Compare any two graphics cards:
Geforce GTX 760 vs Radeon HD 7950 3GB
IntroThe Geforce GTX 760 comes with core speeds of 980 MHz on the GPU, and 1502 MHz on the 2048 MB of GDDR5 memory. It features 1152 SPUs as well as 96 Texture Address Units and 32 ROPs.
Compare that to the Radeon HD 7950 3GB, which has a core clock frequency of 800 MHz and a GDDR5 memory frequency of 1250 MHz. It also uses a 384-bit memory bus, and uses a 28 nm design. It is comprised of 1792 SPUs, 112 TAUs, and 32 ROPs.
(No game benchmarks for this combination yet.)
Power Usage and Theoretical Benchmarks
Power Consumption (Max TDP)
Theoretically, the Radeon HD 7950 3GB should be much faster than the Geforce GTX 760 in general. (explain)
Texel RateThe Geforce GTX 760 will be just a bit (about 5%) better at AF than the Radeon HD 7950 3GB. (explain)
Pixel RateIf using a high screen resolution is important to you, then the Geforce GTX 760 is a better choice, by far. (explain)
Please note that the above 'benchmarks' are all just theoretical - the results were calculated based on the card's specifications, and real-world performance may (and probably will) vary at least a bit.
Please note that the price comparisons are based on search keywords - sometimes it might show cards with very similar names that are not exactly the same as the one chosen in the comparison. We do try to filter out the wrong results as best we can, though.
Memory Bandwidth: Bandwidth is the max amount of information (counted in MB per second) that can be moved across the external memory interface within a second. It is worked out by multiplying the interface width by the speed of its memory. If the card has DDR RAM, the result should be multiplied by 2 again. If it uses DDR5, multiply by ANOTHER 2x. The higher the card's memory bandwidth, the faster the card will be in general. It especially helps with AA, HDR and high resolutions.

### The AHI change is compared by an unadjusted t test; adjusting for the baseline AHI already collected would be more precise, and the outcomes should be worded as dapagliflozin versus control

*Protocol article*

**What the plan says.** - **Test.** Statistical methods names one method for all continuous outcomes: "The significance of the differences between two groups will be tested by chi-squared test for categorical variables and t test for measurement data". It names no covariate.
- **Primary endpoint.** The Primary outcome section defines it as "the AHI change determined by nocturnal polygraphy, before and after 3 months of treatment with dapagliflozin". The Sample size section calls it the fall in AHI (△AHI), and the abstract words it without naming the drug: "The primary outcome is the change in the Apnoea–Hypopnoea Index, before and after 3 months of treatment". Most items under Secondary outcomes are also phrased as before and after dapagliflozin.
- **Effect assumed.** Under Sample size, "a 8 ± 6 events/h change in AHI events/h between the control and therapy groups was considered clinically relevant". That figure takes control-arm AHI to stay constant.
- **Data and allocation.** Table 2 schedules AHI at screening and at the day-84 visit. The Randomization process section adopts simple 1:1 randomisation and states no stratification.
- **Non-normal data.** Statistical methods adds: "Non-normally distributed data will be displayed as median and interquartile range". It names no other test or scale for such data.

Texel Rate: Texel rate is the maximum amount of texture map elements (texels) that can be processed per second. This figure is worked out by multiplying the total number of texture units by the core clock speed of the chip. The higher this number, the better the graphics card will be at handling texture filtering (anisotropic filtering - AF). It is measured in millions of texels in one second.
Pixel Rate: Pixel rate is the maximum amount of pixels that the graphics chip can possibly record to the local memory in a second - measured in millions of pixels per second. The number is calculated by multiplying the amount of Raster Operations Pipelines by the clock speed of the card. ROPs (Raster Operations Pipelines - aka Render Output Units) are responsible for filling the screen with pixels (the image). The actual pixel output rate also depends on many other factors, especially the memory bandwidth - the lower the memory bandwidth is, the lower the potential to reach the maximum fill rate.